VI. The World Wars and the Interwar Period, 1914–1945 > E. Latin America and the Caribbean, 1914–1945 > 2. South America > j. Brazil
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  The Encyclopedia of World History.  2001.
 
(See 1911–14)
 
j. Brazil
 
 
1914–18
 
Wenceslau Braz Pereira Gomes, president. The temporary unavailability of manufactured imports during World War I expanded the demand for domestic industrial goods, mainly produced in São Paulo and Rio de Janeiro. Large textile factories, mainly employing women and children, opened in both cities, coexisting alongside smaller plants and workshops. The war also spurred a shift from Britain to the U.S. as the major source of Brazilian imports and financing.  1
 
1915, May 25
 
Agreement with Argentina and Chile (ABC treaty) providing for arbitration of disputes.  2
 
1917, 1919
 
Faced with rising prices for basic goods, Brazilian workers, including women textile operatives, declared general strikes in the major industrial centers. The agro-export oligarchies, which also had interests in Brazil's burgeoning manufacturing industries, generally refused to recognize the unions and called upon the military to crush the strikes. Socialist and anarchist leaders were exiled as result of the strikes, and the oligarchic power holders refused to give in to demands for greater representation.  3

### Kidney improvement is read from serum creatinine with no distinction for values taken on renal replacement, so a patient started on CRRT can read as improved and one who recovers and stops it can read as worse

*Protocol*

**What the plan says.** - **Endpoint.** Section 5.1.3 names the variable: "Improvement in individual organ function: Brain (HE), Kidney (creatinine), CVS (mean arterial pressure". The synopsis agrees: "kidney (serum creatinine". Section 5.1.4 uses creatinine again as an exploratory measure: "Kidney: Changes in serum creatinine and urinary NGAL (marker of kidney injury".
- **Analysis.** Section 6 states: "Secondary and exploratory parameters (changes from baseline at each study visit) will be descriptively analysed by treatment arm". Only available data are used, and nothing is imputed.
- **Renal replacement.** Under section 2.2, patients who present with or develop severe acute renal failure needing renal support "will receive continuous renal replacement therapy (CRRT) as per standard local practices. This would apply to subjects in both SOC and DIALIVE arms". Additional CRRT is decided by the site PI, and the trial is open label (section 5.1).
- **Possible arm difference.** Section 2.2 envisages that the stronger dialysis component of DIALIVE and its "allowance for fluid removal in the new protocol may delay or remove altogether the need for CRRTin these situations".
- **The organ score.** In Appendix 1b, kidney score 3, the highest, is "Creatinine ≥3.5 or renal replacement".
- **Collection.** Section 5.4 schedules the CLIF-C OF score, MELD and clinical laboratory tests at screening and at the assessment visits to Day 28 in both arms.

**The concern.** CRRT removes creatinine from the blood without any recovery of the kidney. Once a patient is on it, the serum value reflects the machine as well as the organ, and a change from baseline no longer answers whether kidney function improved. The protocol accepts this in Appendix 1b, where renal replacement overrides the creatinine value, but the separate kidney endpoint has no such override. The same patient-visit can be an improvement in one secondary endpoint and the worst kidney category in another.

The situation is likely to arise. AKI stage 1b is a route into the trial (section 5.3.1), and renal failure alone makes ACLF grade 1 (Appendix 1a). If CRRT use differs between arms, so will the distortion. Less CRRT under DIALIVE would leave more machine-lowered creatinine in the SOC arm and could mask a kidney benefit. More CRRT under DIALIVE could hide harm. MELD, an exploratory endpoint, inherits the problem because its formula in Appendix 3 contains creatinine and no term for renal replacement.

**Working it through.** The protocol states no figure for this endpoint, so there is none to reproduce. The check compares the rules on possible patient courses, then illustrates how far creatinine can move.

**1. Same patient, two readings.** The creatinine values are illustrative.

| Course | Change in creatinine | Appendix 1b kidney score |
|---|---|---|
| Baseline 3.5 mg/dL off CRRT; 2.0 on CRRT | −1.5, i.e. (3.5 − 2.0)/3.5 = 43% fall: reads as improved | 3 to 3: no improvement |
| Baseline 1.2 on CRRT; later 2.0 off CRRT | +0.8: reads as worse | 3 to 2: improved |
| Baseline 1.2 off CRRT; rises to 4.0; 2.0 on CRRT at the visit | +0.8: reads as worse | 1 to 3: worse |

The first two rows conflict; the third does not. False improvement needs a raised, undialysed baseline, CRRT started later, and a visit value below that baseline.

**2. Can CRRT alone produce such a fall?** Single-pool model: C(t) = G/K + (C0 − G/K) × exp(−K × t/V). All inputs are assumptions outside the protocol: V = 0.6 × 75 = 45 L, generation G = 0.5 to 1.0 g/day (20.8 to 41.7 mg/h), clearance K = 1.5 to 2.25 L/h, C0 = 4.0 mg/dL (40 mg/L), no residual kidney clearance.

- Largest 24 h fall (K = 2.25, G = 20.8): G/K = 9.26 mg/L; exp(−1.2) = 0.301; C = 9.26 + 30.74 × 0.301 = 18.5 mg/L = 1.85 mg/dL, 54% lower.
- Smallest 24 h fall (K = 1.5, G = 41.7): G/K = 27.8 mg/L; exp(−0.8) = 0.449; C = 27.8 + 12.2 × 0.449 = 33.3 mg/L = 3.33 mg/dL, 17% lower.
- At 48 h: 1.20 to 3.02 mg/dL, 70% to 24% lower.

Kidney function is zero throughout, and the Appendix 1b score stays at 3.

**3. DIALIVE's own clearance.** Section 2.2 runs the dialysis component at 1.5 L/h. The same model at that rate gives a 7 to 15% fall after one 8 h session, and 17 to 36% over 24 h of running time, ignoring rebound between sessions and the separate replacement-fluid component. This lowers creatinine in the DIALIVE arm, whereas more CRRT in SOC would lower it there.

1917, Oct. 26
 
BRAZIL DECLARED WAR ON GERMANY. Relations had been severed on April 11 after the sinking of Brazilian ships. During the war Brazilian warships cooperated with the Allies, and Brazil furnished large stocks of food and raw materials.  4
 
1918
 
Rodrigues Alves, president. He died (1919) before assuming office.  5
 
1919–22
 
Epitácio Pessôa succeeded Alves as president. He was the only civilian from Brazil's declining northeast to serve as president during the First Republic.  6
 
1920, Jan. 10
 
Brazil joined the League of Nations as an original member.  7
 
1922
 
The Brazilian Communist Party (PCB) was founded.  8
 
1922–26
 
Artur da Silva Bernardes, president. During this time political and economic power was beginning to shift to the new industrialists of São Paulo and their allies. These emerging leaders began to form economic associations to promote their interests.  9
 
1922–24
 
Young nationalist military officers, known as tenentes since many held the rank of lieutenant, revolted on several occasions against the government, calling for social reform and a stronger central state. These movements were all defeated, but left an important legacy for reformist movements in the 1930s.  10
 
1924, July
 
Formidable tenente revolt in São Paulo and Rio Grande do Sul, led by Gen. Isidoro Lopes. After suppression of the insurrection, which involved aerial bombing of neighborhoods in São Paulo, the government undertook certain economic reforms.  11
 
 
 
The Encyclopedia of World History, Sixth edition. Peter N. Stearns, general editor. Copyright © 2001 by Houghton Mifflin Company. Maps by Mary Reilly, copyright 2001 by Houghton Mifflin Company. Published by Houghton Mifflin Company. All rights reserved.

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